edited by Sean Martin and John J. Grabowski
contributions by Mark Souther, Eli Lederhendler, Ira Robinson, Lifsa Schachter, Sylvia F. Abrams, Rachel Gordan, Samantha Baskind, Todd Michney, Shaul Kelner, Zohar Segev and Mary McCune
Rutgers University Press, 2020
Cloth: 978-1-9788-0994-9 | eISBN: 978-1-9788-0995-6
Library of Congress Classification F499.C69J5425 2020
Dewey Decimal Classification 305.800999132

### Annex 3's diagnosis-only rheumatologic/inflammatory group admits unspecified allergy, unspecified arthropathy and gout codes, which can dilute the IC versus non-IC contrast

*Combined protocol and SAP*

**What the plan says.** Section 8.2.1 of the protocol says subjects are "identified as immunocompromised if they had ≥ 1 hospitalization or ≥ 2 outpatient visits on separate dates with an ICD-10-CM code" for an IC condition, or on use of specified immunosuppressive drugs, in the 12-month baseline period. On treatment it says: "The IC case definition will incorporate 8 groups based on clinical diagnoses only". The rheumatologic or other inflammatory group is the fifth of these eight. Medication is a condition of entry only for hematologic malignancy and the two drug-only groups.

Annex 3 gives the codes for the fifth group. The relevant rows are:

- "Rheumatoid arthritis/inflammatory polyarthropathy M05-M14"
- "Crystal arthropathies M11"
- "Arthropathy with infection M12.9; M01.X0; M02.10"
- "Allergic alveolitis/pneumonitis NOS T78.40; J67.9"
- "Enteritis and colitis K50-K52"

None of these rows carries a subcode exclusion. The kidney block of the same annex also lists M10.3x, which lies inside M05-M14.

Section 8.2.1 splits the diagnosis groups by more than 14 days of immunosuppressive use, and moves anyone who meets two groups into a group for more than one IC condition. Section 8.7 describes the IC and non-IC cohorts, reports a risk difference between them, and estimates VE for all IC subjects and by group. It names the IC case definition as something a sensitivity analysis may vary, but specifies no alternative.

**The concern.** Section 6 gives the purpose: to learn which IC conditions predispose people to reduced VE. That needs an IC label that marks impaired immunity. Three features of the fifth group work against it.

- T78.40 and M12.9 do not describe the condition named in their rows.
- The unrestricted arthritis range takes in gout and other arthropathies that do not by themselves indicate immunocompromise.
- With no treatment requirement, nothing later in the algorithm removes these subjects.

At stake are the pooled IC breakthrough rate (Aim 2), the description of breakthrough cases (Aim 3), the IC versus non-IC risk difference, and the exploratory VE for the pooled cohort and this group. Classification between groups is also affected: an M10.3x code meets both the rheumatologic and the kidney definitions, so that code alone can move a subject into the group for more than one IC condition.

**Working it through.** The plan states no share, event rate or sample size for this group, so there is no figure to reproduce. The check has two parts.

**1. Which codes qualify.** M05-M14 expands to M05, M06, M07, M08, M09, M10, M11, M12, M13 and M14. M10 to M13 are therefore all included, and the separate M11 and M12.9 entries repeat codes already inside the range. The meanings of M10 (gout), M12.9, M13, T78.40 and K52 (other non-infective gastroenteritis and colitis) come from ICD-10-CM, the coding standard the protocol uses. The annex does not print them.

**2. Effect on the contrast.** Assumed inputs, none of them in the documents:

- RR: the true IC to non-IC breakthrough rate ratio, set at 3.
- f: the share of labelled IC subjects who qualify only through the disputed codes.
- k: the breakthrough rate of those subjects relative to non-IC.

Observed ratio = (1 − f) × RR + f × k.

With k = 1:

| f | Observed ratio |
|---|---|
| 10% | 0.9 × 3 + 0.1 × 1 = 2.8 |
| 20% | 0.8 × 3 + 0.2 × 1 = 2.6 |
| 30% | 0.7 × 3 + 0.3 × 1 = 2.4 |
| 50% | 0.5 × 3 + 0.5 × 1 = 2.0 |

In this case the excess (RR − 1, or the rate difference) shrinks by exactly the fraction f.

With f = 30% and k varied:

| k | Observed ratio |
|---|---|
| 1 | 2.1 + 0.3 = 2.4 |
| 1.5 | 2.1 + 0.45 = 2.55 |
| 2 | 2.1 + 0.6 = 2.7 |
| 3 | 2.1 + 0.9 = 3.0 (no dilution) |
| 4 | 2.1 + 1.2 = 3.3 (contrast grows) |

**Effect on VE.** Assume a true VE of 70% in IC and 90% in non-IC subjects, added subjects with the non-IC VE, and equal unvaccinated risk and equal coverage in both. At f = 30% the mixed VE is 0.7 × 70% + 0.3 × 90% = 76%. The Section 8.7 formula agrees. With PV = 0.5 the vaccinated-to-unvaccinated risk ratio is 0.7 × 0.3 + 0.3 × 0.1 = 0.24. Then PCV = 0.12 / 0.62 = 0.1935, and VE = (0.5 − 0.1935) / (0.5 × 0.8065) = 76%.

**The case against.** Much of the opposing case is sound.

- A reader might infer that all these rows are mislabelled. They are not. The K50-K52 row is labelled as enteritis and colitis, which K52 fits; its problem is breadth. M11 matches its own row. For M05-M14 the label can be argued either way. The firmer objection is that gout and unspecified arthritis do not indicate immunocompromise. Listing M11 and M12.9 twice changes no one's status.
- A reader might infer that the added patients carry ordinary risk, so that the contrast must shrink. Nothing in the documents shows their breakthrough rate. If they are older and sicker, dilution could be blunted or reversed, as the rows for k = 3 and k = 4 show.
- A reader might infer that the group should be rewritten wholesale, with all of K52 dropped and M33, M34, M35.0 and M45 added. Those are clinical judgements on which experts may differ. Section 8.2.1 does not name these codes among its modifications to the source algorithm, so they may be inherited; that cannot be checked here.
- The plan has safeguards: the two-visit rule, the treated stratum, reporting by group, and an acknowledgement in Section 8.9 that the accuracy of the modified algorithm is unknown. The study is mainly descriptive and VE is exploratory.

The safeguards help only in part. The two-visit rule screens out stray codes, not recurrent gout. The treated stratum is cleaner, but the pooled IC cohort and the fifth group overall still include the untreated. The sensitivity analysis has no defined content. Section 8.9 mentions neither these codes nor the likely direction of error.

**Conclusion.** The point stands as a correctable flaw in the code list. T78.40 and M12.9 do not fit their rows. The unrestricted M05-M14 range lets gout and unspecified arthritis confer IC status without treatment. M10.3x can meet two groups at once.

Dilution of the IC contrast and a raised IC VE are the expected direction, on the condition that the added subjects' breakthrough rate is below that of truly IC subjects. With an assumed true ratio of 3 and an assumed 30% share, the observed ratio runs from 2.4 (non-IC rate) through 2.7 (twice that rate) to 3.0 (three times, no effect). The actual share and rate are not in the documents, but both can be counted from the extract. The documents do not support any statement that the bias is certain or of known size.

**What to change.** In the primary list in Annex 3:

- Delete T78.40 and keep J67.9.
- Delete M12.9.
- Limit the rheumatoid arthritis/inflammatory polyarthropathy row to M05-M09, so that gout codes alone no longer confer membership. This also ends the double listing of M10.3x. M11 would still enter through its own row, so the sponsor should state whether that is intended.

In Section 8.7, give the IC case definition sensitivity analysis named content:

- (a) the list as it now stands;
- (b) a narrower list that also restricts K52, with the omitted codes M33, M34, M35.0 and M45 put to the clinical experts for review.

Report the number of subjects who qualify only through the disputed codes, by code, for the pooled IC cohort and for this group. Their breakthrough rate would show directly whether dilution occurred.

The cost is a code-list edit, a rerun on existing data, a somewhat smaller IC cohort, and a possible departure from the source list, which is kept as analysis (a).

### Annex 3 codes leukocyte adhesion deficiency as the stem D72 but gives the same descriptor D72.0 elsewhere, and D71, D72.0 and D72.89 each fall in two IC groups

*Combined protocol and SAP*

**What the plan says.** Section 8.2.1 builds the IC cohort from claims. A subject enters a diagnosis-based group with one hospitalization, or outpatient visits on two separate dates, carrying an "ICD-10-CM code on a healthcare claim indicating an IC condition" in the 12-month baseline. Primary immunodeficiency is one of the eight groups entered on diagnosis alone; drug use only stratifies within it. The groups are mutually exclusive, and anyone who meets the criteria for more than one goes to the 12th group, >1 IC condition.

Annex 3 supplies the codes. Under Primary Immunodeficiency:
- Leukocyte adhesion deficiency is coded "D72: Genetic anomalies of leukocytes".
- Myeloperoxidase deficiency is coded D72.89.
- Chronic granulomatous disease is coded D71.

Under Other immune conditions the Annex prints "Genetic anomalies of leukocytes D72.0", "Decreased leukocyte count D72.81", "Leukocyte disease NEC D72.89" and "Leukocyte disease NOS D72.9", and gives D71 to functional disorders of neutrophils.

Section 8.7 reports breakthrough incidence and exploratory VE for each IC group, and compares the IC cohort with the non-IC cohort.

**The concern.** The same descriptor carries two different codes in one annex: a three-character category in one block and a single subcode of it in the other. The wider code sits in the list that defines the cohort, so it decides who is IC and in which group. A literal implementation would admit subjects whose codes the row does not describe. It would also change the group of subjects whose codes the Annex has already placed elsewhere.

This volume gathers an array of voices to tell the stories of Cleveland’s twentieth century Jewish community. Strong and stable after an often turbulent century, the Jews of Cleveland had both deep ties in the region and an evolving and dynamic commitment to Jewish life. The authors present the views and actions of community leaders and everyday Jews who embodied that commitment in their religious participation, educational efforts, philanthropic endeavors, and in their simple desire to live next to each other in the city’s eastern suburbs. The twentieth century saw the move of Cleveland’s Jews out of the center of the city, a move that only served to increase the density of Jewish life. The essays collected here draw heavily on local archival materials and present the area’s Jewish past within the context of American and American Jewish studies.

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